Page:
I’ve read a lot of his stuff. His dissertation is a standalone document with the exception of the chapter on gender and ekila. The article I posted is (by the author’s admission) a far more through analysis of the concept in question. You’ll also want to give these a look:,d.aWw&cad=rja

    Here’s a few more articles on the topic of animism that I think everyone here will enjoy:,d.aWw,d.aWw

  15. GregJS

    Thanks again, Joe. This stuff looks great. Now I just need to clone myself a few times so I can plow through it…

    But seriously, all these dissertations/articles and this blog as a whole starts to give me the impression that a lot of work is being done on these less tangible aspects of hunter-gatherer culture. I’m curious if this so, or if it’s a relatively small group, but people on this blog are either part of that small group or are just especially tuned into it.

  16. GregJS


    Now that I’ve read it, thanks yet again for recommending the ekila article. And thanks again Cris for sending it to me. I enjoyed it – and it did speak very directly to my question about hunter-gatherer versus other pedagogical styles. Lewis really emphasizes how learning among the Mbendjele is driven by the individual, at his/her own pace and level of curiosity/interest. Adults seem to trust implicitly in the younger group members’ motivation to learn and to embrace the various aspects of their culture’s Way and do not see them as “lesser” or “defective” in any way – i.e., having a defective level of understanding – and therefore needing to have adult understanding imposed upon them according to an adult-determined timetable (or via shaming, threat, or other forms of coercion). This fits the general hunter-gatherer model as I’ve come to understand it so far. It’s good to see such a well-developed, specific example of this general concept.

    Beyond that, the article was fascinating in all sorts of other ways as well – like the way ekila helps to perpetuate an egalitarian (men and women are equal, older and younger are equal, more and less skilled are equal) and communitarian (we have interdependent roles and must share with each other) ethos.

  17. Dominik Lukes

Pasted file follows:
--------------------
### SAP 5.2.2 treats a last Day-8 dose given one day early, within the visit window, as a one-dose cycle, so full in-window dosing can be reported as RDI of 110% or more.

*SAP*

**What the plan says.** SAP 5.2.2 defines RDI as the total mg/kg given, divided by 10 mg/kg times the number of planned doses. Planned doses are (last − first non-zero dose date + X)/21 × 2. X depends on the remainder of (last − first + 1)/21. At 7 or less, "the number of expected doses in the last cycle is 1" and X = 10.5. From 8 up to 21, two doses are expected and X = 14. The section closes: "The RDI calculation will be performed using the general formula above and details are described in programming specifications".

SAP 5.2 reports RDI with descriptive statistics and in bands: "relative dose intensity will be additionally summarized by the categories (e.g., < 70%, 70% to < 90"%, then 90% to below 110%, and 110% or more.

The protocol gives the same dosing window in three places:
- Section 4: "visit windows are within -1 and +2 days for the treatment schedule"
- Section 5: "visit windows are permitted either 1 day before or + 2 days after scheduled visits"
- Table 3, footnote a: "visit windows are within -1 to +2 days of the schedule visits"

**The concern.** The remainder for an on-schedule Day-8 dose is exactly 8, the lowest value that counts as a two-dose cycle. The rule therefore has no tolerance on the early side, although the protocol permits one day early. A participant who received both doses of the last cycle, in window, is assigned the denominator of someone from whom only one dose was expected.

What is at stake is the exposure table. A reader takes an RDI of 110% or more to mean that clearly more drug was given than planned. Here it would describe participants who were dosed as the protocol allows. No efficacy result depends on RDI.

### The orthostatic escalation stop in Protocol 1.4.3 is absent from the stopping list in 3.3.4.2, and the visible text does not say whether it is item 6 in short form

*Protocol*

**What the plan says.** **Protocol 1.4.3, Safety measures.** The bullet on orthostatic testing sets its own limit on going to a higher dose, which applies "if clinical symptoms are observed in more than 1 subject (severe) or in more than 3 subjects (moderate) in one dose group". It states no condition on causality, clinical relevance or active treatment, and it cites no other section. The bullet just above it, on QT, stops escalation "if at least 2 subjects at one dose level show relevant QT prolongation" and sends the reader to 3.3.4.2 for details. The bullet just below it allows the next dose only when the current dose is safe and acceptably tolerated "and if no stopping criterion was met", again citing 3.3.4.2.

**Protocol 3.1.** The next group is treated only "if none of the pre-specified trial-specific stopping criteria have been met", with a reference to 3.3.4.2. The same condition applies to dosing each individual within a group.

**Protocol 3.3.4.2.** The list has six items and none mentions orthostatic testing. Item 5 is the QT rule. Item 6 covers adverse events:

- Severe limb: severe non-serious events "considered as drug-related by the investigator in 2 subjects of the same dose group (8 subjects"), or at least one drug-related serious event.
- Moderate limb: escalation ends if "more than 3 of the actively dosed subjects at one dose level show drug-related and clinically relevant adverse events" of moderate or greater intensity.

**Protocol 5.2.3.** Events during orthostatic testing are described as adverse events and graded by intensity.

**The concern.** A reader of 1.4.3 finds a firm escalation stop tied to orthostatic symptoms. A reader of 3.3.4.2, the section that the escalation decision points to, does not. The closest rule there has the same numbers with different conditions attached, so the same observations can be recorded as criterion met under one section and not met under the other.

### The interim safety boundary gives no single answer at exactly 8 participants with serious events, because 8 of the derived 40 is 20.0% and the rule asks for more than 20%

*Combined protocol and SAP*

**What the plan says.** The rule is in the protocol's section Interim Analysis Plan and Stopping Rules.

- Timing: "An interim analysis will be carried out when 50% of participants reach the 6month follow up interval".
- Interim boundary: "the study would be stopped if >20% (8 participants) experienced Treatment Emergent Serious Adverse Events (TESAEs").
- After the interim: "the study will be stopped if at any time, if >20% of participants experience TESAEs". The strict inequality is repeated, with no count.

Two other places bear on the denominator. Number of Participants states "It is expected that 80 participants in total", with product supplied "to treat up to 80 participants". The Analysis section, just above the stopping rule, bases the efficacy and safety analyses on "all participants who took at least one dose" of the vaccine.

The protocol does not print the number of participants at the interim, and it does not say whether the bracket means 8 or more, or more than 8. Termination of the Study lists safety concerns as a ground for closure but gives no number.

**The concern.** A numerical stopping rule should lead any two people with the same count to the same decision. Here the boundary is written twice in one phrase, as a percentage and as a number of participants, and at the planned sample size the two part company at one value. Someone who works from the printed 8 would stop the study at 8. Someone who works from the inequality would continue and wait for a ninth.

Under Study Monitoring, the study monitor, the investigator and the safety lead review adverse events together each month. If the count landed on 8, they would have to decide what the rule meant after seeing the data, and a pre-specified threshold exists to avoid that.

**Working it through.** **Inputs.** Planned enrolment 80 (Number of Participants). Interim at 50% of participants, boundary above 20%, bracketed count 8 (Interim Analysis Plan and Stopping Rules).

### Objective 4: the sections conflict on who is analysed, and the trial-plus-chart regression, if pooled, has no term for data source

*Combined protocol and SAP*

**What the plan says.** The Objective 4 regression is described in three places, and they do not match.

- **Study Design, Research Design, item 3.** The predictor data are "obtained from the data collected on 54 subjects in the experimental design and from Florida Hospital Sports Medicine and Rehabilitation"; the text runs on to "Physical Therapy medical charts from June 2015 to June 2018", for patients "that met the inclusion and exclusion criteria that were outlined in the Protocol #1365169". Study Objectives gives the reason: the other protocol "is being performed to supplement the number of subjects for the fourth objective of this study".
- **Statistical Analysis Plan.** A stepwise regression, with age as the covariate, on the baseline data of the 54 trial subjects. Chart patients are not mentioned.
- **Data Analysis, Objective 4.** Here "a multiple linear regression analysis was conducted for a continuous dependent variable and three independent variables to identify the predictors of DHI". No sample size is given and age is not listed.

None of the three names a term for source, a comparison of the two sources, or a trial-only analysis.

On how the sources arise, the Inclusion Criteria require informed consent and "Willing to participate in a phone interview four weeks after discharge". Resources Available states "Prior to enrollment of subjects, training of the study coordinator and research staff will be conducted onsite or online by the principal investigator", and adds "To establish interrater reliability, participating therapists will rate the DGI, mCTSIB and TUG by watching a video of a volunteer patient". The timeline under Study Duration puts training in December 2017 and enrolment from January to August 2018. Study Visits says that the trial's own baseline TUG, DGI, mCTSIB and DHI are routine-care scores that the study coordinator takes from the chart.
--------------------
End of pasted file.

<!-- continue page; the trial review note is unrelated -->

Great discussion about Santa, here. I was recently shocked when a colleague said her 9-year old still believed in Santa (in the UK running against my Czech sensibilities). But things are more complicated. I was looking at some research on metacognition that seemed to suggest that children’s apparent naivety about certain properties of the world (such as belief in monsters or faulty reasoning about physical space) is much less straightforward. Instead, the children may react as if something was true while at the same time knowing (and reacting in other contexts) as if it wasn’t. Some years ago, I gave a paper on the indeterminacy of framing and one of my examples was the multiplicity of representations of the Czech ‘ježíšek’ (Baby Jesus) who leaves presents under Czech x-mas trees (, slide 12). As you can see people’s images of him are very indeterminate ranging from a baby to light to (for one of my friends) a bearded old man. So I wander how this ritual enchantment and disenchantment actually takes place cognitively in the individuals. Sure, the children may cry but how much of it is real veil lifting and how much collective performance?

    But as far as being incensed by what people say about metaphor? Me? Well, yes. But this time I did it in a blog post:


  18. Cris Post author

    It’s good to see, or hear, or read you Dominik! I looked all over the webz for Sherzer’s chapter in another format because I wanted to send it to you, but could not find it. I just read the post over at your blog, and will say that I was skeptical about some of the things that Sherzer said about metaphor. My skepticism stemmed from things you have previously said, or written, as the metaphorical case may be.

    In your critical blog post, you found most of Sherzer’s “generalizing” claims that aroused my suspicion. But there are other parts of that chapter that go beyond these kinds of generalized or “easy” claims, and which discuss specifics of Mexica culture, language, and usage which were really interesting.

    For instance, the Mexica (aka “Aztecs”) used double metaphors as nouns. They also trained their clerical class in the usage of metaphor, strongly encouraged the use of metaphor, conducted all spoken ritual in metaphor, and tested their students by having them decipher or give interpretations of metaphors.

    This made for some fascinating reading, at least on my mostly ignorant part. I really wish I could get you Sherzer’s chapter, or the book. I can get the (used) book quite cheaply on Amazon in the US and would be happy to send it to you. In return, perhaps you could give us a review?

  19. Dominik Lukes

    Hi Cris, thanks for the offer. I found the book used on UK Amazon for the price of a sandwich so I should be able to report bank in a week or so.

    I have no doubt that there are many interesting observations to be made. In particular, teaching of metaphor in folk theoretical context is very intriguing.

Leave a Reply